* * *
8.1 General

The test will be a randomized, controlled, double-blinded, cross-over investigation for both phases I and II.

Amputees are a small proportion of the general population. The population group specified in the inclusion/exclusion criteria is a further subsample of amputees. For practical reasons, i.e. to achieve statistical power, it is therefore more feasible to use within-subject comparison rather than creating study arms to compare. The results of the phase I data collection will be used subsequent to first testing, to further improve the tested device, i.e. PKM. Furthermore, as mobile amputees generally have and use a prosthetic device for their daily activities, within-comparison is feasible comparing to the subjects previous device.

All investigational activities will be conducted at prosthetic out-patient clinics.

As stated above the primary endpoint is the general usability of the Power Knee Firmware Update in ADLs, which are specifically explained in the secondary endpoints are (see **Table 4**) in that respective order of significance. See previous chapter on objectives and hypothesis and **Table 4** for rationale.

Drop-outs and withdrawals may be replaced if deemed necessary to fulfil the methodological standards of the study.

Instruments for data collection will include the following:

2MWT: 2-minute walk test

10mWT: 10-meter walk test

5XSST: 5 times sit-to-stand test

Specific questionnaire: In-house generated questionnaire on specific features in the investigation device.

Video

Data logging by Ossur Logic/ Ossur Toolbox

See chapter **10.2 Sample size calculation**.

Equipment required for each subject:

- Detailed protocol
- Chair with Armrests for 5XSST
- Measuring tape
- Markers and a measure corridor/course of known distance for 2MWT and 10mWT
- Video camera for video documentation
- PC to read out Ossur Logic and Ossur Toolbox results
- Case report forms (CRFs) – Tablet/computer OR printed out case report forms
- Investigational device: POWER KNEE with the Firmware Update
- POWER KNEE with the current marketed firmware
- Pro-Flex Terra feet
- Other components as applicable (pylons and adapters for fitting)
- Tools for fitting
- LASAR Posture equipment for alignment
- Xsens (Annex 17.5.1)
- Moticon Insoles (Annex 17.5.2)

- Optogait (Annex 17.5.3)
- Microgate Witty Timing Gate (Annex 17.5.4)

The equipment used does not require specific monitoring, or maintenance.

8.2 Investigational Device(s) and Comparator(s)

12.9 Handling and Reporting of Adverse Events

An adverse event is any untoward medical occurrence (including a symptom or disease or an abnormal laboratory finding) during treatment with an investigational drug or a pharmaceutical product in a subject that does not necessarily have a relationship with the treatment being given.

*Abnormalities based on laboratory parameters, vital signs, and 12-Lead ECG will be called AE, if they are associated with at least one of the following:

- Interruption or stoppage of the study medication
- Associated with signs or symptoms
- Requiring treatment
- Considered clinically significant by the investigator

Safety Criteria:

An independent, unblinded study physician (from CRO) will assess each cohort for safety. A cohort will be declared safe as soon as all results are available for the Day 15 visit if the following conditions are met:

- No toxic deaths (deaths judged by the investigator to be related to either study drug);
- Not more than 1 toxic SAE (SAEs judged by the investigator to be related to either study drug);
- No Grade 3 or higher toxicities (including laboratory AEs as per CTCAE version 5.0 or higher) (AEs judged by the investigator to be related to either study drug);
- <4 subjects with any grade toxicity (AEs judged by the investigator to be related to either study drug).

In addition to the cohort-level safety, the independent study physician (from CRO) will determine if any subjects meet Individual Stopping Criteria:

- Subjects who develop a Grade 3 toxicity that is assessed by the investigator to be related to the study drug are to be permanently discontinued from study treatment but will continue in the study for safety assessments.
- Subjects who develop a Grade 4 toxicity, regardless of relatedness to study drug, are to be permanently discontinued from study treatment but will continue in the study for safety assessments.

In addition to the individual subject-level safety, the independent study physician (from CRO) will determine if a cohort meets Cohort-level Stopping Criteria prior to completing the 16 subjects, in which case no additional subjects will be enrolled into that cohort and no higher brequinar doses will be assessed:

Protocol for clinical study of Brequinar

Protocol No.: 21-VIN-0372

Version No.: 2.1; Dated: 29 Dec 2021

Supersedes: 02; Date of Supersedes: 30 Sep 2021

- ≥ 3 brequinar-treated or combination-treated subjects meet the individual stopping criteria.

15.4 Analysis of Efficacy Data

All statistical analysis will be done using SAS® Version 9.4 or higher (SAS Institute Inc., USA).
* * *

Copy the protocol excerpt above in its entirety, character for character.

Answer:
8.1 General

The test will be a randomized, controlled, double-blinded, cross-over investigation for both phases I and II.

Amputees are a small proportion of the general population. The population group specified in the inclusion/exclusion criteria is a further subsample of amputees. For practical reasons, i.e. to achieve statistical power, it is therefore more feasible to use within-subject comparison rather than creating study arms to compare. The results of the phase I data collection will be used subsequent to first testing, to further improve the tested device, i.e. PKM. Furthermore, as mobile amputees generally have and use a prosthetic device for their daily activities, within-comparison is feasible comparing to the subjects previous device.

All investigational activities will be conducted at prosthetic out-patient clinics.

As stated above the primary endpoint is the general usability of the Power Knee Firmware Update in ADLs, which are specifically explained in the secondary endpoints are (see **Table 4**) in that respective order of significance. See previous chapter on objectives and hypothesis and **Table 4** for rationale.

Drop-outs and withdrawals may be replaced if deemed necessary to fulfil the methodological standards of the study.

Instruments for data collection will include the following:

2MWT: 2-minute walk test

10mWT: 10-meter walk test

5XSST: 5 times sit-to-stand test

Specific questionnaire: In-house generated questionnaire on specific features in the investigation device.

Video

Data logging by Ossur Logic/ Ossur Toolbox

See chapter **10.2 Sample size calculation**.

Equipment required for each subject:

- Detailed protocol
- Chair with Armrests for 5XSST
- Measuring tape
- Markers and a measure corridor/course of known distance for 2MWT and 10mWT
- Video camera for video documentation
- PC to read out Ossur Logic and Ossur Toolbox results
- Case report forms (CRFs) – Tablet/computer OR printed out case report forms
- Investigational device: POWER KNEE with the Firmware Update
- POWER KNEE with the current marketed firmware
- Pro-Flex Terra feet
- Other components as applicable (pylons and adapters for fitting)
- Tools for fitting
- LASAR Posture equipment for alignment
- Xsens (Annex 17.5.1)
- Moticon Insoles (Annex 17.5.2)

- Optogait (Annex 17.5.3)
- Microgate Witty Timing Gate (Annex 17.5.4)

The equipment used does not require specific monitoring, or maintenance.

8.2 Investigational Device(s) and Comparator(s)

12.9 Handling and Reporting of Adverse Events

An adverse event is any untoward medical occurrence (including a symptom or disease or an abnormal laboratory finding) during treatment with an investigational drug or a pharmaceutical product in a subject that does not necessarily have a relationship with the treatment being given.

*Abnormalities based on laboratory parameters, vital signs, and 12-Lead ECG will be called AE, if they are associated with at least one of the following:

- Interruption or stoppage of the study medication
- Associated with signs or symptoms
- Requiring treatment
- Considered clinically significant by the investigator

Safety Criteria:

An independent, unblinded study physician (from CRO) will assess each cohort for safety. A cohort will be declared safe as soon as all results are available for the Day 15 visit if the following conditions are met:

- No toxic deaths (deaths judged by the investigator to be related to either study drug);
- Not more than 1 toxic SAE (SAEs judged by the investigator to be related to either study drug);
- No Grade 3 or higher toxicities (including laboratory AEs as per CTCAE version 5.0 or higher) (AEs judged by the investigator to be related to either study drug);
- <4 subjects with any grade toxicity (AEs judged by the investigator to be related to either study drug).

In addition to the cohort-level safety, the independent study physician (from CRO) will determine if any subjects meet Individual Stopping Criteria:

- Subjects who develop a Grade 3 toxicity that is assessed by the investigator to be related to the study drug are to be permanently discontinued from study treatment but will continue in the study for safety assessments.
- Subjects who develop a Grade 4 toxicity, regardless of relatedness to study drug, are to be permanently discontinued from study treatment but will continue in the study for safety assessments.

In addition to the individual subject-level safety, the independent study physician (from CRO) will determine if a cohort meets Cohort-level Stopping Criteria prior to completing the 16 subjects, in which case no additional subjects will be enrolled into that cohort and no higher brequinar doses will be assessed:

Protocol for clinical study of Brequinar

Protocol No.: 21-VIN-0372

Version No.: 2.1; Dated: 29 Dec 2021

Supersedes: 02; Date of Supersedes: 30 Sep 2021

- ≥ 3 brequinar-treated or combination-treated subjects meet the individual stopping criteria.

15.4 Analysis of Efficacy Data

All statistical analysis will be done using SAS® Version 9.4 or higher (SAS Institute Inc., USA).